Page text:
Financial institutions (FI’s) face many challenges, but one of the biggest of all is fighting fraud. With so much money and valuable data at stake, the financial system will always be a target for criminals and FI’s must shoulder a lot of the responsibility for security.
One of the most effective methods of keeping fraudsters at bay is staying up to date with the latest technologies and there are few areas of technological innovation more exciting than artificial intelligence (AI). It’s true that we are still a long way off developing true AI, but the developments that have occurred in this field are already offering great potential for FI’s.
Fighting fraud while serving the customer
How do you ensure that your security safeguards and authentication processes are rigorous enough to combat fraud, while delivering the speed and reliability modern-day consumers expect? That’s a big question for FI’s today, particularly on the payments front.
AI could come in useful here, as emphasised by MasterCard’s recent announcement that it was rolling out a new solution to improve the accuracy of real-time approvals and reduce false declines. This could help to address a major source of frustration for consumers: when a perfectly legitimate transaction is rejected.
The launch of Decision Intelligence marks the first deployment of AI on a global scale across the MasterCard network. The system goes further than traditional decision-scoring products, taking a broader approach to assessing and scoring each transaction and learning from previous activity.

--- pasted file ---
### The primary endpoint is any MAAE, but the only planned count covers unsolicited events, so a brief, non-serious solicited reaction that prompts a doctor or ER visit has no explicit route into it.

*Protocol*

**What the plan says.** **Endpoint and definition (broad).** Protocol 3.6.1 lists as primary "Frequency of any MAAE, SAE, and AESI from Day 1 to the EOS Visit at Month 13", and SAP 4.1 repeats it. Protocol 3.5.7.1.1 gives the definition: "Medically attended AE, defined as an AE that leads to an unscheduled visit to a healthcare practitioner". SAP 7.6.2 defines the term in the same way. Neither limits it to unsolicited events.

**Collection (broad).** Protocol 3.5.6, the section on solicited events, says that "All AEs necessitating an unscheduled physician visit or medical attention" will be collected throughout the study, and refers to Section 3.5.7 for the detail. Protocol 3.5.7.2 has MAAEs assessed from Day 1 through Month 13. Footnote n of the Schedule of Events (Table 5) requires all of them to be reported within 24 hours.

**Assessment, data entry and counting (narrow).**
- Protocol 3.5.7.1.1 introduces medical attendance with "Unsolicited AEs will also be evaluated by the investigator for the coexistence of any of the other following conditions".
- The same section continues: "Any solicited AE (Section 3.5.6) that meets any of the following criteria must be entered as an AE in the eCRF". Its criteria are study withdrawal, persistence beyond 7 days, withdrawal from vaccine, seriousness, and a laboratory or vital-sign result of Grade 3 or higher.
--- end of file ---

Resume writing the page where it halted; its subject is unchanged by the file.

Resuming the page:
Al Pascual, senior vice-president, research director and head of fraud and security at Javelin Strategy & Research, said: “We estimate that in the US alone, the value of false declines is more than 13 times the total amount lost to actual card fraud. Applying machine learning to decision-scoring is a new way of creating a positive consumer experience, while also minimising fraud.”
Machine learning is becoming an increasingly important part of many fraud detection and prevention solutions, which can deliver intelligent, dynamic protection against various threats across all channels, from the ATM to mobile.
One of Australia’s biggest banks appears to be getting onboard with AI and machine learning as it looks for new ways to tackle fraud and cybercrime. David Whiteing, chief information officer at the Commonwealth Bank of Australia, told the Australian Financial Review
that tools like these can prove invaluable for analysing large amounts of data.
“When you have a large data set and people can’t see the signal for the noise, machine learning capability will sift out and provide you with the top five things that are worthy of further investigation,” he said.
Are we getting a bit too excited about AI?
There’s no doubt that AI is a topic of much debate and excitement in the financial services industry right now, but do we need to look beyond the hype and take a more pragmatic view of this concept and what it’s capable of?
Firstly, it’s important to remember that AI and machine learning technologies are still very much in their infancy, with many more years of progress and development required before they are able to realise their potential. For the time being, AI can only complement and improve our existing, human-led processes in the financial services industry, not replace them altogether.
It should also be acknowledged that there have been questions raised about the very idea of AI – whether it’s a good thing for the human race or a cause for concern.
As far as financial services is concerned, machine learning and intelligent systems are already a part of the industry, encompassing everything from virtual customer assistants to complex functions that can find patterns in unstructured data. The question now is just how important these technologies will become, particularly in the ongoing fight against fraud.
Dena Hamilton is GM & Director of Enterprise Fraud & Security Solution Management at NCR Corporation.
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